Zoie Diana

Zoie Diana, Ph.D. Candidate, Marine Science and Conservation, Duke University

  • Zoie Diana is a fifth-year Ph.D. Candidate in Marine Science and Conservation with a certificate in Integrated Toxicology and Environmental Health at Duke University. Zoie's research interests broadly focus on single-use plastic pollution management, specifically focusing on how governments, businesses, and biologists view and mitigate plastic pollution. One aspect of this research includes the use of plastic pollution cleanup technologies.


Olivia Helinski

Olivia Helinski, Natural Resource Management Assistant, National Park Service Water Resources Division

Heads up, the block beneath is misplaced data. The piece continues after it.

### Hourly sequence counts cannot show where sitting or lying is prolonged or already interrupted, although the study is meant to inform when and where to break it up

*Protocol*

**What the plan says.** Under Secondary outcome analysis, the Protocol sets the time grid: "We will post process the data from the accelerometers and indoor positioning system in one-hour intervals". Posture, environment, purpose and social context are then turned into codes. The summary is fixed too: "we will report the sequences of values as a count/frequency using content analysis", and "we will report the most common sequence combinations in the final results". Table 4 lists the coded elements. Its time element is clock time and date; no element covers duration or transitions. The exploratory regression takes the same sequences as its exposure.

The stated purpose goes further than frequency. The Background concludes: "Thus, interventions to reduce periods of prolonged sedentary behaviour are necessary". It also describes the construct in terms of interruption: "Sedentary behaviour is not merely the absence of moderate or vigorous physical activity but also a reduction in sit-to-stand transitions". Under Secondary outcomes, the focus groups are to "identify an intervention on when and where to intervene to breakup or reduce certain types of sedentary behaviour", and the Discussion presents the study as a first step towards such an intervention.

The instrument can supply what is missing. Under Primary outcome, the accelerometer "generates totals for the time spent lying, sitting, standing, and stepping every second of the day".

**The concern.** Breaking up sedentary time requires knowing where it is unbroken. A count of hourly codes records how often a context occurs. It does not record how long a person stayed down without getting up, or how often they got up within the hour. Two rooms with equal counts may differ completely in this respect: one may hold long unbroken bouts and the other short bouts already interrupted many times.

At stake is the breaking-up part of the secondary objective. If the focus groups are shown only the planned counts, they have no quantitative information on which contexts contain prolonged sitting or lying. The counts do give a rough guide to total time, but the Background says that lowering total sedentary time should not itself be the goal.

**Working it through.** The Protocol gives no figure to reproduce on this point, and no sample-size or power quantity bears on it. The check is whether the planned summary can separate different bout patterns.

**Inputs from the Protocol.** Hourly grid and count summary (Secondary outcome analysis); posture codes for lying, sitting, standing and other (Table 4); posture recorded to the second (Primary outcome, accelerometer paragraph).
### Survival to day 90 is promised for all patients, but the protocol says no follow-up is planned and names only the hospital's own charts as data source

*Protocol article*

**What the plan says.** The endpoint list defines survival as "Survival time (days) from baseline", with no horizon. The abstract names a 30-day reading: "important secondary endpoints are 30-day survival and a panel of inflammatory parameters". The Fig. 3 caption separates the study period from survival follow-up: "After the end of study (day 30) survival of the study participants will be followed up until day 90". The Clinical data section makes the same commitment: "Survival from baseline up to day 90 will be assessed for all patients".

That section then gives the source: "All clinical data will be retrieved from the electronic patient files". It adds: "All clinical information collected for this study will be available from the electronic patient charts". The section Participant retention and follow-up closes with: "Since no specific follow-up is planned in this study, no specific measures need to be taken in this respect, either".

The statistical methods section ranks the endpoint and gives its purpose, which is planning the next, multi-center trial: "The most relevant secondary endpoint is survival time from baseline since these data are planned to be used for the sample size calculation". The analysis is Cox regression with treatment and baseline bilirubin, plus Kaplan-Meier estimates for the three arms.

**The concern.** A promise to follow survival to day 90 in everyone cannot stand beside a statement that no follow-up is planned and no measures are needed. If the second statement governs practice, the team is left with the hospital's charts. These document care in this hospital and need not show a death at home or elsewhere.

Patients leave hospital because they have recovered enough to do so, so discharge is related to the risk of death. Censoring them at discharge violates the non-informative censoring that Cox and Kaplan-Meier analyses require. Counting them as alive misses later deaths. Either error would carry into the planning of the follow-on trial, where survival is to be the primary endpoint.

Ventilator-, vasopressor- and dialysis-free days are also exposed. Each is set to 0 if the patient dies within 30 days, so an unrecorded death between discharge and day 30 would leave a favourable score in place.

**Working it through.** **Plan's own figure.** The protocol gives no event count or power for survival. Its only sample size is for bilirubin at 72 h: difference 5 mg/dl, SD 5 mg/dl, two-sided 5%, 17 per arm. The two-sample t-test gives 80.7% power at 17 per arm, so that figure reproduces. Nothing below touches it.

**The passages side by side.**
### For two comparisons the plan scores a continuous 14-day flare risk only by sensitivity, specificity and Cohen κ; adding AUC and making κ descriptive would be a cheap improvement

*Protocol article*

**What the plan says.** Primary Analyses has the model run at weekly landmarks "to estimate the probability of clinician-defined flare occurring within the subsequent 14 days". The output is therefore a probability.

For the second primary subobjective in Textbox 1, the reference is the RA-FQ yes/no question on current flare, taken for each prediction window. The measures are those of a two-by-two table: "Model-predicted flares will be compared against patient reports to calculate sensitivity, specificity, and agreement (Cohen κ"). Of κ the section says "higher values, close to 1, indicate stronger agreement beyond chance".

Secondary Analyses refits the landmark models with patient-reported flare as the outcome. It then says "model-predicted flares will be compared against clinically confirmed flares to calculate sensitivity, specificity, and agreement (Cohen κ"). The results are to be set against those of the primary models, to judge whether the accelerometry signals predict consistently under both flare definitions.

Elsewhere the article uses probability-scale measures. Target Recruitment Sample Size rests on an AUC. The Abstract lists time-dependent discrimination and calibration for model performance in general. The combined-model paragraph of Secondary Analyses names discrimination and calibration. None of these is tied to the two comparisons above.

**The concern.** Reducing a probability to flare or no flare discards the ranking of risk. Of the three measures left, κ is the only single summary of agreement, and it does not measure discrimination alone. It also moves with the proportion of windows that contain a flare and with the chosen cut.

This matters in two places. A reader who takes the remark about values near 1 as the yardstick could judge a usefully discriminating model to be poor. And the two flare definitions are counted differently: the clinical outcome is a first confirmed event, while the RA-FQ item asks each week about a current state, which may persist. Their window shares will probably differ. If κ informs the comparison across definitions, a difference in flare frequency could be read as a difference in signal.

• Olivia Helinski recently started her career with the National Park Service in their Water Resources Division. Her work is centered around managing sediments and shorelines for the coastal, ocean, and Great Lakes parks. She received her Bachelor of Science in Civil Engineering from the University of Portland, Oregon in 2021. During her time as an undergraduate, she worked as a research assistant studying plastic pollution from several angles: synthesizing the current available removal technology, collecting and processing microplastics in the field, and designing a device with her engineering capstone team for trash collection and tracking. After college, she participated in the Juneau Icefield Research Program where she worked with glaciologists to conduct research on the Juneau Icefield in Southeast Alaska. When she doesn’t have her head wrapped around research, she can be found hiking in the mountains and dreaming about her endless ideas and goals.